Why would anyone give beer name that offends women?
LAST week, independent Gold Coast brewery, Black Hops, caused a social media storm when it released a new beer called "Pussy Juice" along with a poem laden with revolting double entendres.
Critics from within the independent brewing scene and public came out in force against the marketing campaign. Others supported it and disparaged those offended, describing the negative reaction as merely "political correctness" or people unable "to take a joke."
While Black Hops withdrew the name and advertising the moment they became aware how problematic and distasteful it was, admitting it was a huge marketing flop from which they'd "learn", they failed to moderate the comments under their social media admission. Allegedly from supporters and friends of the brewery, these comments were laden with vulgar, sexist claptrap against women that has no place in the craft beer scene let alone society.
What's most disturbing about all this, is that it even happened in the first place.
But let's get something straight. The adverse reactions to "Pussy Juice" were never about PC.
Firstly, they were an irate response from both sexes to a long and entrenched history of exclusivity, male dominance in terms of drinking spaces, choices, service, marketing and the lack of contestation around these things.
Secondly, it was incredulity that in 2018 we're still having these kinds of conversations and debates.
Sexism and prejudice are something the Independent Brewers Association (IBA) of Australia has fought long and hard against, as have numerous craft breweries, their owners and workers.
(I'm part owner of a microbrewery, Captain Bligh's, along with my husband who is head brewer. I also pour beer.)
Following the divisive feedback to the launch of "Pussy Juice", the IBA issued a powerful statement on Facebook:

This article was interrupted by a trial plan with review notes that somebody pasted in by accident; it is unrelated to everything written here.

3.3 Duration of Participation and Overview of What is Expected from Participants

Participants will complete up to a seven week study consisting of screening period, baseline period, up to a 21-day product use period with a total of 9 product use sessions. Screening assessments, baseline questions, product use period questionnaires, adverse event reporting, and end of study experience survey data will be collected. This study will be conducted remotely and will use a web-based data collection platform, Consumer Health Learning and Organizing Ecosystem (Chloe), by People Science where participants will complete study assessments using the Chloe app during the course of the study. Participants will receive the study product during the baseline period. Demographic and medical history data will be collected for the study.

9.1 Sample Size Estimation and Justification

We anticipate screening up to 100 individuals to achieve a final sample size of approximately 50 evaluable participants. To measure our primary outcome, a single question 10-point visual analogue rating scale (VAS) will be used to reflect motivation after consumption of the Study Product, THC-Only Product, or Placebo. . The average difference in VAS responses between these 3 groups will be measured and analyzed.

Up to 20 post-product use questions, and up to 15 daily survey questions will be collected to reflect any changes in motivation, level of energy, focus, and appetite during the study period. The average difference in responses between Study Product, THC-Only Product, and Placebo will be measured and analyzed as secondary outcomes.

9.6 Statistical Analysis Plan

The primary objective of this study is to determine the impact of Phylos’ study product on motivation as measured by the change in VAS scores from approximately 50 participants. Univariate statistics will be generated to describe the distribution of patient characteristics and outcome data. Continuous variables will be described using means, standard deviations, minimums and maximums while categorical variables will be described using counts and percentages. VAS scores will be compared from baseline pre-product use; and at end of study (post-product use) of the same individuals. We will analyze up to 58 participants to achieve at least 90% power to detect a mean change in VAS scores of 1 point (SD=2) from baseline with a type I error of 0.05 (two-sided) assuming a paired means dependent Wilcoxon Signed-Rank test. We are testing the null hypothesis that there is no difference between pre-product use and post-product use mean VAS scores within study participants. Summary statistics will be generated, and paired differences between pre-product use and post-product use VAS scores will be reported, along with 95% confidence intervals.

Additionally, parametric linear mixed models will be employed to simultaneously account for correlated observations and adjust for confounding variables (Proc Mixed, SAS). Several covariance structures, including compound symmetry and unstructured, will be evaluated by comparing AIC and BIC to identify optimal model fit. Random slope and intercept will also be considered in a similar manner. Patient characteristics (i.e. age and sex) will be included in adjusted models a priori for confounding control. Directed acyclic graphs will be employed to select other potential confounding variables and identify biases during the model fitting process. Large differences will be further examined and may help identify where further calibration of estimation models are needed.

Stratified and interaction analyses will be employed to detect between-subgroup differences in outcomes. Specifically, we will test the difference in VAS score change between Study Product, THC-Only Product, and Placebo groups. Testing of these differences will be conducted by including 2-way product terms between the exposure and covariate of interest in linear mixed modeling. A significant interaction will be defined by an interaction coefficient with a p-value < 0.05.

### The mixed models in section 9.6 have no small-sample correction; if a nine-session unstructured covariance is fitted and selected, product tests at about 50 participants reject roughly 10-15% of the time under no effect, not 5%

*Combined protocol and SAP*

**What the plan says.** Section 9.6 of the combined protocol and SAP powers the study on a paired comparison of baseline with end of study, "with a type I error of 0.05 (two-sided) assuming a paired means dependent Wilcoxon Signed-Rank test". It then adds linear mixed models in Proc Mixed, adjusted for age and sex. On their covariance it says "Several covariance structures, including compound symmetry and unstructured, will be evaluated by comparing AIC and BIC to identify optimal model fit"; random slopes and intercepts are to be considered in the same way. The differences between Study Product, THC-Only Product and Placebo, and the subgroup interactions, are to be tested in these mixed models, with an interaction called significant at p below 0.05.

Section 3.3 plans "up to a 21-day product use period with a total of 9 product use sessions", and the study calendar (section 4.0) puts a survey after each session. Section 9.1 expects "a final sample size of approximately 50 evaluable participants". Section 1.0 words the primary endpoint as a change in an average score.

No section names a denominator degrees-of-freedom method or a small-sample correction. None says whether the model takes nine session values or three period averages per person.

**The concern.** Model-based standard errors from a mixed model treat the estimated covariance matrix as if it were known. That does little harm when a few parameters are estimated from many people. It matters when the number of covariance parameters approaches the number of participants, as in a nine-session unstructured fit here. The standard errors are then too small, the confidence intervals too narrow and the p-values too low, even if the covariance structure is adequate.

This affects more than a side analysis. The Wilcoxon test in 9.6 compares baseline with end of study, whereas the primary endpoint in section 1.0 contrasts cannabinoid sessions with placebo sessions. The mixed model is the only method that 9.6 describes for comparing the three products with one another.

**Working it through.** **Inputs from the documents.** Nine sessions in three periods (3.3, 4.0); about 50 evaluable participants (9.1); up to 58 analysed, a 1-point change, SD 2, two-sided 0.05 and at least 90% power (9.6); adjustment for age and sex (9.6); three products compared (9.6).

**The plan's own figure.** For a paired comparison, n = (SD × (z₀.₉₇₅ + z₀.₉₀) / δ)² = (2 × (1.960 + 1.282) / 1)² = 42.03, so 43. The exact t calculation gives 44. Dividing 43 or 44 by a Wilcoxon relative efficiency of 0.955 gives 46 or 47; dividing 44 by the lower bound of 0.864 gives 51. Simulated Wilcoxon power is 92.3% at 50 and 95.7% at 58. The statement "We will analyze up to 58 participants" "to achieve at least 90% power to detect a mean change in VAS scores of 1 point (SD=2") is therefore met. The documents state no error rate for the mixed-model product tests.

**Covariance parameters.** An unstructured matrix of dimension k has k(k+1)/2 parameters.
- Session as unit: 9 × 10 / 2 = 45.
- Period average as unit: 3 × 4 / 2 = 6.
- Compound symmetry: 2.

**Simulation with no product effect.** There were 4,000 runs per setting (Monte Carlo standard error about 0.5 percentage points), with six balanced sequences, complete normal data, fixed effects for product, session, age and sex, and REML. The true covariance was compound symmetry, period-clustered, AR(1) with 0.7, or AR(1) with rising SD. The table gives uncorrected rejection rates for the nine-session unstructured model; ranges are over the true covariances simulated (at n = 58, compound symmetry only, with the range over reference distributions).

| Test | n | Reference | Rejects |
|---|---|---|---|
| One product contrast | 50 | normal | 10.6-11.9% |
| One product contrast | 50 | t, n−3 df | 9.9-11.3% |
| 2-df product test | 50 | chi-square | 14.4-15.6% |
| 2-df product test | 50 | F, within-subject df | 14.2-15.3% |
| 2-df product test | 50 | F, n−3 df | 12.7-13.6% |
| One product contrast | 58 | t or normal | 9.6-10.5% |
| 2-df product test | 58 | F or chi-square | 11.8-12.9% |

"Beer has a long history in modern times of being male-dominated, boorish, sexist, exclusionary, and sorely lacking in diversity. Women continue to fight an uphill battle to be welcomed, included, considered and respected…."
What the Black Hops marketing fail and possible attempt (as some have suggested) to go viral sadly demonstrates is that regardless of broad and positive social changes designed to recognise and celebrate women and include them in the industry, sexism - conscious and unconscious - is alive and well. Just because a valued female employee creates a coarse name doesn't make it alright.
The fact this kind of marketing, which erodes respect - professional and personal - reinforces redundant stereotypes and objectifies women is even defended, or when it's called out is seen as, as one beer writer despondently noted "an attack on all men", actually exposes how deep-rooted the problems are.
Ironic really when you understand that, historically, brewing was traditionally the province of women.
Primarily a domestic industry, for centuries women were responsible for producing ale for their families and neighbours.
The female brewer would sell any excess she made, tying a bushel of twigs above the door - an ale-stake - to let folk know she was open for business.
It was the modern equivalent of the pop-up bar.
It wasn't until hops became a major crop around the 1400s, allowing ale to last longer and be distributed further afield, allowing profits to soar, before being industrialised, that men took over.
As Joan Thirsk notes in Ale, Beer, and Brewsters in England: Women's Work in a Changing World 1300-1600, "If a venture prospers, women fade from the scene."
No longer. Nowadays, far from fading, women play active roles as brewery owners, brewers, judges, writing about beer, marketing, retailers, serving and as enthusiastic and passionate consumers and connoisseurs. Look at Two Birds Brewing in Melbourne as an example.
What a name like "Pussy Juice" does, whether intended or not, is use a so-called "joke" to appeal to sexist attitudes and a male audience at the expense of women.
As The Crafty Pint, an e-magazine on Australian craft beer, eloquently said, this happens at a time when "bigots all over the world are being emboldened."
The international Pink Boots Society, which seeks to assist, inspire and encourage women beer professionals through education was, understandably, deeply disappointed by what just about everyone in the independent brewing scene saw as a (possibly deliberate) gross misstep.
In a statement on their Facebook page, Pink Boots described it as, "A throwback to the old times where women and their sexual worth was somehow an acceptable marketing practice … it is degrading. It is tacky … We as an entire industry should be setting higher standards than this."
The campaign also, in its inception and the support it received, demonstrates these kinds of attitudes are still out there and even defended. If we don't continue to call them out, they'll thrive, demeaning women and men in the process.
Most independent breweries have set the bar high. It's time the rest of society stepped up as well.
As the IBA says: "Let's be better."
Karen Brooks is a Courier-Mail columnist.